Monday, November 14, 2016

Time Capsule Project Achievements Since 2005 - a focus on the future!

  • The oldest Time Capsule Project DISD middle schools (Quintanilla 2005 & Greiner 2009) now have the highest 3-year average SEI* scores of all 31 DISD middle schools!  
  • The 5 middle schools with newer Time Capsule Projects have achieved an average 3-year SEI gain of 6.7 points per school!  
  • The 24 middle schools with no Time Capsule Project suffered an average 3-year SEI loss of 0.7 points during the same years.  
  • Sunset, with the oldest high school Time Capsule Project, has now changed one of the worst DISD graduation rates a decade ago into the highest of all 22 non-magnet high schools! (Calculated as the balance between 9th grade size and number of diplomas given within 4 years without corrections allowed in state calculations.)
  • See charts & details in October 2016 blogs at

Annual goal-focused letter writing is now recommended for all grades in Time Capsule Project schools. It is also recommended that the request for parents to write a letter about their dreams for their child come directly from the student in a personal letter. This was first done in May 2016 with the result that the old 30% parental response rate almost tripled! As many as 85% of parents responded with a potentially priceless letter to their child.  
The third Quintanilla 10-year reunion will be this year, scheduled as planned before Career Day.  The 8th grade class of 2007 will return to pick up their 2007 letters in time for volunteers to be secured for Career Day. Eighth grade students were told a decade ago to be prepared to give such talks. They speak with current students on Career Day about life after middle school, their employment and preparation for it, and what they would do differently if they could be 13 once again. Is it easy to understand why the SEI is rising?   
* “School Effectiveness Indices (SEI’s) are Dallas ISD's value-added measure of the academic performance of a school's students. The SEI model is an alternative to evaluating school performance with absolute measures such as passing rates. SEIs are a fairer method for determining a school's effect on student performance because they take into consideration known factors over which school personnel have no control, such as socio-economic status, language proficiency, and gender.”
      From with 18 years SEI data by school.     

Monday, November 7, 2016

Review of 2014 & 2015 Texas Education Agency Snapshot Data for Texas Charter Schools compared with ISD’s

This review uses data from the Texas Education Agency Snapshot pages for 2014 and 2015, online at This data is inserted below in three three-pages containing all 98 data items from each year for all charter schools and ISD’s in Texas, and for Dallas ISD, for these years. Items that are identified as more significant have an “X” to the far right.  Here are some of the more critical items.  They are identified with the number in the far left-hand column of the spreadsheets, starting with page 1 below.

Items 3 through 16 cover basic demographic information. While economically handicapped minority students are over represented in charter schools, items 6 and 11, this is mainly due to the fact that charters collect in urban, high poverty areas.  Within those urban areas they focus on areas like District 6 here in southwest Dallas where about 50% of school attendance is in charter schools.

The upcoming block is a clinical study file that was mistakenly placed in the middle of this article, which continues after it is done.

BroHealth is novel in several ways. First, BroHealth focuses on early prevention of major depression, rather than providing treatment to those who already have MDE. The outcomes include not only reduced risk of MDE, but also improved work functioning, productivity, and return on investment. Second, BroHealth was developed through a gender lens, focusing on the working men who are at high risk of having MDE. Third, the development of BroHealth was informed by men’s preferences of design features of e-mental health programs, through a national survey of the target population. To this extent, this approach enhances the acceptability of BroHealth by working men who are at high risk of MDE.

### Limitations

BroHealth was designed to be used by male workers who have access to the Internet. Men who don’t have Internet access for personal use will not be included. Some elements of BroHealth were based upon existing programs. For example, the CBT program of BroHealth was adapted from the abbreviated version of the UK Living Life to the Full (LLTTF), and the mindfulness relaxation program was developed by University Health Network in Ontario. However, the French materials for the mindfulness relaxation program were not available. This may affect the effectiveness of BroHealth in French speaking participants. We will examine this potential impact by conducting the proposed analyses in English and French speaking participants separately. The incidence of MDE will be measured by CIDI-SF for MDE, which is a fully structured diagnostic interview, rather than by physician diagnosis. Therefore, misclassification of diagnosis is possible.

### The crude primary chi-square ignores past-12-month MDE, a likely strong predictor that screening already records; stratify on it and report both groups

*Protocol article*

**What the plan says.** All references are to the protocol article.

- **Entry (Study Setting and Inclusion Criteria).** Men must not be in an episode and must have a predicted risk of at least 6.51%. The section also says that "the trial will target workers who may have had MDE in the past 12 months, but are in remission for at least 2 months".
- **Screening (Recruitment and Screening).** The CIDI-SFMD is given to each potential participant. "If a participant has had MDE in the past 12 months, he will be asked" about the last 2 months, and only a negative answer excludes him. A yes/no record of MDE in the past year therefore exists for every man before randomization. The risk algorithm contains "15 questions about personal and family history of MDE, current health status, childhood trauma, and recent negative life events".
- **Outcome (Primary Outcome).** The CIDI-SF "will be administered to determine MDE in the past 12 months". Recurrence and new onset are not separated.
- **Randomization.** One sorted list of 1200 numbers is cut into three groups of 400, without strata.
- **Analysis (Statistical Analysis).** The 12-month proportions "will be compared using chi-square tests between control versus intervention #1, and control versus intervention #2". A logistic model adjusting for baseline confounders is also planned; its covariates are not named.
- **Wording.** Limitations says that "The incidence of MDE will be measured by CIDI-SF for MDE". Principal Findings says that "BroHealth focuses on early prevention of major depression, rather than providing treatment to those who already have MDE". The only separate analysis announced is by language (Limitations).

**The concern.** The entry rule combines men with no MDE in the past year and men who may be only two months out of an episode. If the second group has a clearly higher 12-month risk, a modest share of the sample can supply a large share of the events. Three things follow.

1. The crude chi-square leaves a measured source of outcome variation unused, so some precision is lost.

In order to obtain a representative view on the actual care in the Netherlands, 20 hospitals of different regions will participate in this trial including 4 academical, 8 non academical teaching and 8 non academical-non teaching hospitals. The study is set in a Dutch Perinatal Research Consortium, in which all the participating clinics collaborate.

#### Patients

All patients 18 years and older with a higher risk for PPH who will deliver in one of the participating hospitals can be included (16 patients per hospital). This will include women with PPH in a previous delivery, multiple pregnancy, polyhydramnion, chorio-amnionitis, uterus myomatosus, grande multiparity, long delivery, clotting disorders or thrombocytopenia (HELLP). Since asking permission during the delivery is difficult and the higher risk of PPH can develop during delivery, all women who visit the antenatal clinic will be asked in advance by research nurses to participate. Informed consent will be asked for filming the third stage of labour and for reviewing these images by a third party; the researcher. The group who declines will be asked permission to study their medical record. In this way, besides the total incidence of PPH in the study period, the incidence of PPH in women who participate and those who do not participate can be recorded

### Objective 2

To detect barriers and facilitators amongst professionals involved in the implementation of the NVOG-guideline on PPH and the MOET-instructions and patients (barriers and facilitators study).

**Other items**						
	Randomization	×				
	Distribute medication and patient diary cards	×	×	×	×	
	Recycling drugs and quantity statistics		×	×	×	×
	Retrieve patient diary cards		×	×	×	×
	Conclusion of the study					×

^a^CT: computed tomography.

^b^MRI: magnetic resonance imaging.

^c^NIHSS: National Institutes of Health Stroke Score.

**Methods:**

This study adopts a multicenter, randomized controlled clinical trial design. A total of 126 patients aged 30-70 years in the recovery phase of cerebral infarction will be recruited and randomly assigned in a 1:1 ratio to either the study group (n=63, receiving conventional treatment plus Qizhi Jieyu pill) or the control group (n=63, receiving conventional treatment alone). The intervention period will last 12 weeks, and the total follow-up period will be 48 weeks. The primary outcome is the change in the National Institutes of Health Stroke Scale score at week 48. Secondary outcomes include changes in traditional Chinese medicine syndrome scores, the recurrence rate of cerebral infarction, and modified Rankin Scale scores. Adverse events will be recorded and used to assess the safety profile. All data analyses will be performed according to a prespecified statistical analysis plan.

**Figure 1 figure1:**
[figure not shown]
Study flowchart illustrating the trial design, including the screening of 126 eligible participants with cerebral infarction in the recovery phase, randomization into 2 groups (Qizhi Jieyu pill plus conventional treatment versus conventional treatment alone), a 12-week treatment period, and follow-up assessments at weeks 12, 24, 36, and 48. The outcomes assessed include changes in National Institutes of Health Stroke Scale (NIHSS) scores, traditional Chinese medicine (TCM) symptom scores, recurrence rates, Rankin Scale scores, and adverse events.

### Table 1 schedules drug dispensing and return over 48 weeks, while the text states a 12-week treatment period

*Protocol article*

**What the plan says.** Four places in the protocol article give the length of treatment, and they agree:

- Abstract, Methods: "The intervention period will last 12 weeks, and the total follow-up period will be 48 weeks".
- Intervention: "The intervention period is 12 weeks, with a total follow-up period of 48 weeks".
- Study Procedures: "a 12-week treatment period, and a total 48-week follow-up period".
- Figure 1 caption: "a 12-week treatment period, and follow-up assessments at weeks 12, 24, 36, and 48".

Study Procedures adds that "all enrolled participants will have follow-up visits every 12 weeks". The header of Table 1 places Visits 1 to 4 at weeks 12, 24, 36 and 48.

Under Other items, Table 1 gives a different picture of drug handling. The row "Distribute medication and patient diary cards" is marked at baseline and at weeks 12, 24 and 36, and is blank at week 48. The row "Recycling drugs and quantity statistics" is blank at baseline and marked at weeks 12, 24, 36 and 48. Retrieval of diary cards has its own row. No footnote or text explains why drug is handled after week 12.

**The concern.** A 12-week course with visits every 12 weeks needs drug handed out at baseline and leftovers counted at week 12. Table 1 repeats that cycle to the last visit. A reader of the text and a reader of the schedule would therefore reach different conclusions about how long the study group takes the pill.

Items 18, 19 and 20 indicate that the charter dropout rate is over three times that for ISD’s while charter graduation rates are between 20 and 30 percentage points worse than ISD’s.

The percentage of charter students passing all statewide tests, item 23, remains about 2 percentage points lower than in ISD’s in Texas.
Page 1 summary Texas Education Agency Snapshot Data for years 2014 & 2015 with Dallas ISD
On page 2 below, item 36 indicates a positive trend in charter school of higher percentages of children classified as economically disadvantaged & passing all statewide tests.

Items 37 through 40 indicate that while between 17 and 20 percent less charter school students are taking either ACT or SAT tests, this select group is still testing below the ISD students for Texas.

Items 43 and 44 indicate that charter schools invest about twice as much in administrative and leadership positions in their schools.  Item 46 indicates they spend over 5% less in teachers. 

Item 52 shows that the average charter teacher salary is $6,000 less than the average ISD teacher salary while the charter teacher has an average of between 1 and 2 more students in each charter class, item 55.  Items 56 and 57 show ISD teachers have over twice the average teaching experience of a charter teacher and less than half the turnover.

Page 2 summary Texas Education Agency Snapshot Data for years 2014 & 2015 with Dallas ISD
On page 3 below, items 81 through 85 show again how more money is invested in charter administration, leadership, and building expenses and less in charter school instruction.  This distribution apparently varies state to state.  In Massachusetts, this is apparently not true based on the 11-6-16 article “Schools That Work” posted in the NY Times about Boston charter schools.  This article by David Lionhardt stated that Boston charter schools “devote more of the resources to classroom teaching and less to almost everything else.”  If that is true, it is the opposite of charter schools in Texas.  (I wrote on 11-7-16 to Massachusetts education staff asking for similar data from their state to compare charter funding of classroom instruction in Massachusetts. No response received as of 12-10-16.)

Page 3 summary Texas Education Agency Snapshot Data for years 2014 & 2015 with Dallas ISD
This fast review only starts a conversation about the 98 TEA Snapshot data items for 2014 and 2015.  

11-7-16, Bill Betzen